In Wisconsin a coroner isn’t required to complete any training. It’s an elected position that some families allege can lead to inaccurate rulings in death investigations, but Assembly Bill 530 would change that.
The Wisconsin Coroner and Medical Examiner’s Association and several lawmakers have drafted the bill to require training for coroner’s and amateur medical examiners. Supporters argue it will not only modernize the profession, but ensure families avoid more heartbreak.
The group packed Room 225 at the Capitol Tuesday, but Tya Lichtie’s story stood out.
“Dad suffered a traumatic head injury and it wasn’t looking good,” she said. “We had so many questions regarding his death that went unanswered, yet we believed a death investigation was underway considering the violent, questionable nature of his death.”
After Robert Lichtie’s death, his family learned the Monroe County coroner didn’t perform an autopsy and OK’d his cremation, while the authorities refused to open a case.
The bill would require 40 hours of training during the first four-year cycle and 24-hours of continuing education each renewal cycle -- a proposal the Portage County coroner calls modest.
“Basically as coroner, all it takes is one more vote than the other guy,” Scot Rifleman said.
Forty-six Wisconsin counties have coroners. The rest of the state's counties appoint a medical examiner. Medical examiners, like Dr. Vincent Tranchida, Dane County's chief medical examiner, aren't necessarily doctors. Tranchida is one of eight forensic pathologists in the state.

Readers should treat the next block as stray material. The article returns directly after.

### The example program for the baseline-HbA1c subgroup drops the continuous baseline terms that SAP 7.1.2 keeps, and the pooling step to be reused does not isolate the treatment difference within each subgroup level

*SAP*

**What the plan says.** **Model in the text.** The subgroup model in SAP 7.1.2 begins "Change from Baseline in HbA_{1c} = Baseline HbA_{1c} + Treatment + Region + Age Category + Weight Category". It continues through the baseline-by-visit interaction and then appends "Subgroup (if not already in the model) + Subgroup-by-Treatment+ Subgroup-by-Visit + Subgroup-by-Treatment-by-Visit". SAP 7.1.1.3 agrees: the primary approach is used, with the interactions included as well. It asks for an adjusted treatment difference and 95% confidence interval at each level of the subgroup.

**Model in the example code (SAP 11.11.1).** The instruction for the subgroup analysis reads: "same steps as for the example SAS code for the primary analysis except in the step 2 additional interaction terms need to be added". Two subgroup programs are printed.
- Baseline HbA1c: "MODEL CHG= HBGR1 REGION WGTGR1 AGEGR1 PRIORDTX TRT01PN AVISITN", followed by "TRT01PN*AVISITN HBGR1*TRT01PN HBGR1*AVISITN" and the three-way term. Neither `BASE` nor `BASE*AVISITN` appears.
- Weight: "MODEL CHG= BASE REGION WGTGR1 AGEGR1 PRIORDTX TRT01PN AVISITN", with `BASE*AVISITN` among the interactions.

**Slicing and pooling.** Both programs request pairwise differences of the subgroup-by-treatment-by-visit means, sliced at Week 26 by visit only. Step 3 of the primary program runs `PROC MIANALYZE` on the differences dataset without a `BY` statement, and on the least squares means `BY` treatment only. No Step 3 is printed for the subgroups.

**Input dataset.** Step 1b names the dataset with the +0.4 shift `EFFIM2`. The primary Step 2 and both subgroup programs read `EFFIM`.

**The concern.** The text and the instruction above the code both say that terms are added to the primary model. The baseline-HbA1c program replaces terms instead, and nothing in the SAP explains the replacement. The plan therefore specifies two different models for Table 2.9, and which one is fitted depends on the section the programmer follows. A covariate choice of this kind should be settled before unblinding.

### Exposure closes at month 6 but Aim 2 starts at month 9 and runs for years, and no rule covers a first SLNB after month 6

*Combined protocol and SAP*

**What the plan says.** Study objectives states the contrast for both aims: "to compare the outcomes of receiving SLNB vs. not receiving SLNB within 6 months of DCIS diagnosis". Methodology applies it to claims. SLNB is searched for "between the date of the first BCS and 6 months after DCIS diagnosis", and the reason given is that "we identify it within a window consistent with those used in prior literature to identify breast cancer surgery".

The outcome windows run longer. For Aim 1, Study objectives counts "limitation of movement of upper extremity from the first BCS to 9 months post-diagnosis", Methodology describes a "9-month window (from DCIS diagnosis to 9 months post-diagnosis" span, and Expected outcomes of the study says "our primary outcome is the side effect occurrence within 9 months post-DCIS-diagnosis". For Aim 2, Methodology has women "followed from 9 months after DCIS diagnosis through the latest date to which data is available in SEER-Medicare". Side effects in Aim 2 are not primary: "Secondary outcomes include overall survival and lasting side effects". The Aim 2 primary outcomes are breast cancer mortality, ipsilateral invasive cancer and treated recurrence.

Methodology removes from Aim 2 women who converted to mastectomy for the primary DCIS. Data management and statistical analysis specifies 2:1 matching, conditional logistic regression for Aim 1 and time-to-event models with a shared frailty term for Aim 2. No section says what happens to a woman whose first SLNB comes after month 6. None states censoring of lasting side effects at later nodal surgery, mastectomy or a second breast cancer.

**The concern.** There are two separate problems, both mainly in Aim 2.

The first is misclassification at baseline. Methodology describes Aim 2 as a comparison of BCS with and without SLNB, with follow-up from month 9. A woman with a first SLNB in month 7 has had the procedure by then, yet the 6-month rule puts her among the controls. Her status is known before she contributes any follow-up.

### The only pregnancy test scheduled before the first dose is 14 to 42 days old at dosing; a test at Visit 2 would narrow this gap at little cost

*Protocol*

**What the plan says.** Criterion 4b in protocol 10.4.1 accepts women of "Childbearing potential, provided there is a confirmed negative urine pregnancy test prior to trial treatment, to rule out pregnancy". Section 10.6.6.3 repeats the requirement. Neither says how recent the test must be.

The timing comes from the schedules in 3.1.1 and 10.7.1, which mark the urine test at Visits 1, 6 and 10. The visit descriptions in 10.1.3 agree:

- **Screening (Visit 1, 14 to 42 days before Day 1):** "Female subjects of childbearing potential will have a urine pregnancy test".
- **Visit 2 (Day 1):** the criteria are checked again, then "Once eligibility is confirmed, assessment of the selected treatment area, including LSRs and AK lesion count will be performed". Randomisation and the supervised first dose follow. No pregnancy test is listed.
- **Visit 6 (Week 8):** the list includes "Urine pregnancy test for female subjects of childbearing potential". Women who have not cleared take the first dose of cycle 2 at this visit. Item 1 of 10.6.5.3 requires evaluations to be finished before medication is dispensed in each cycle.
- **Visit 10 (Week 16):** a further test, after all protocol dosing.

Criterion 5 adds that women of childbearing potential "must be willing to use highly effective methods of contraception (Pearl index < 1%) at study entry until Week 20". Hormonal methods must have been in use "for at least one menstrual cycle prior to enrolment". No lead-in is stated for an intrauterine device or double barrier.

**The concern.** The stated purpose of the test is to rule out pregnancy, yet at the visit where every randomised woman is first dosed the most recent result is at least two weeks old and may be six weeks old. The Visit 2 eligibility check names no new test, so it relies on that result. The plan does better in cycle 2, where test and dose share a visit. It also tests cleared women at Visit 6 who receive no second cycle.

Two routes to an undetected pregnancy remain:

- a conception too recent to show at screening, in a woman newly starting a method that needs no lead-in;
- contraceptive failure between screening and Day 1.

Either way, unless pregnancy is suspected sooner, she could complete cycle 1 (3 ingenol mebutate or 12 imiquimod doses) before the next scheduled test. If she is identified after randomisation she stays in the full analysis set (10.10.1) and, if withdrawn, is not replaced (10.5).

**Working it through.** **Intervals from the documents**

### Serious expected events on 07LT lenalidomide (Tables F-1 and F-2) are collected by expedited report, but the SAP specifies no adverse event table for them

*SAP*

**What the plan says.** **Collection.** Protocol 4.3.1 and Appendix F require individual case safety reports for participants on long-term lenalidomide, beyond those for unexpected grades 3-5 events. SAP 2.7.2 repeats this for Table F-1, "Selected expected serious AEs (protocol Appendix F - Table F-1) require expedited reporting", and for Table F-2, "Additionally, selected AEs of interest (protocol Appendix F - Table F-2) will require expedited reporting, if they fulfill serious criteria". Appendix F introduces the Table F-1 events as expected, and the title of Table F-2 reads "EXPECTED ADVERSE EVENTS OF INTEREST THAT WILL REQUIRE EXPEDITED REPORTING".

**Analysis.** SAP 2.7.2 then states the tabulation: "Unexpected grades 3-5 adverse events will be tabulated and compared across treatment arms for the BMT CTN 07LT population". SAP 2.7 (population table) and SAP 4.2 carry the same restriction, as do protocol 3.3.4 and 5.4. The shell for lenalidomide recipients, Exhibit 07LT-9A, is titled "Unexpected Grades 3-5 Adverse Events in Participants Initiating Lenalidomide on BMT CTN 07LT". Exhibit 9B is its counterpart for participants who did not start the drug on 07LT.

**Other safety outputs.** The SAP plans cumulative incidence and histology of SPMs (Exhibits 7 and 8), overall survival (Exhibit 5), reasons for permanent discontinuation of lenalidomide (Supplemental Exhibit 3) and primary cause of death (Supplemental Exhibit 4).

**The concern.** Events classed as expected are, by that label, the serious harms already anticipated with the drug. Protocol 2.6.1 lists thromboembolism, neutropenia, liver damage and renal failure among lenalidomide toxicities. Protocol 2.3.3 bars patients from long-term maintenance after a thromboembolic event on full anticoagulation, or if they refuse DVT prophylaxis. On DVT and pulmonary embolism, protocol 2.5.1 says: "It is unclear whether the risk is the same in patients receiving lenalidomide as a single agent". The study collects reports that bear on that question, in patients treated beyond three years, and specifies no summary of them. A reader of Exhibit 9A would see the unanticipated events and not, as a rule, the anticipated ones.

“Without this minimum of requirements for training, investigations, documentation and accountability, we can’t ensure the baseline standard for efficiency and competence,” Tranchida said.
Tranchida found evidence of a homicide during Marjorie Sands' autopsy. The 91-year-old was found dead in her Beloit home in 2011. The former Rock County coroner originally ruled Sands' death an accident. After Tranchida reported his findings, the coroner amended her ruling to homicide, but the time lapse put authorities behind and the case has gone cold.
Tya Lichtie hopes lawmakers vote in favor of the bill to prevent more confusion at a time already difficult for families.
“Someone out there really knows what happened to Dad, and all we wanted was the answer and truth,” Lichtie said at Tuesday's hearing. “But because of all the failures, it appears we’ll never have this.”
The bill would also create a Medico-legal Investigation Examining Board to investigate complaints.
Wisconsin Counties Association officials said the office of coroner is a constitutional office and there’s no constitutional requirement that a person hold a license in medico legal investigation in order to hold the office of coroner.
WCA officials also said if the bill is approved it could open the possibility of the state imposing licensure requirements for other county offices such as treasurers, sheriffs and clerks.
A vote on the bill is expected soon.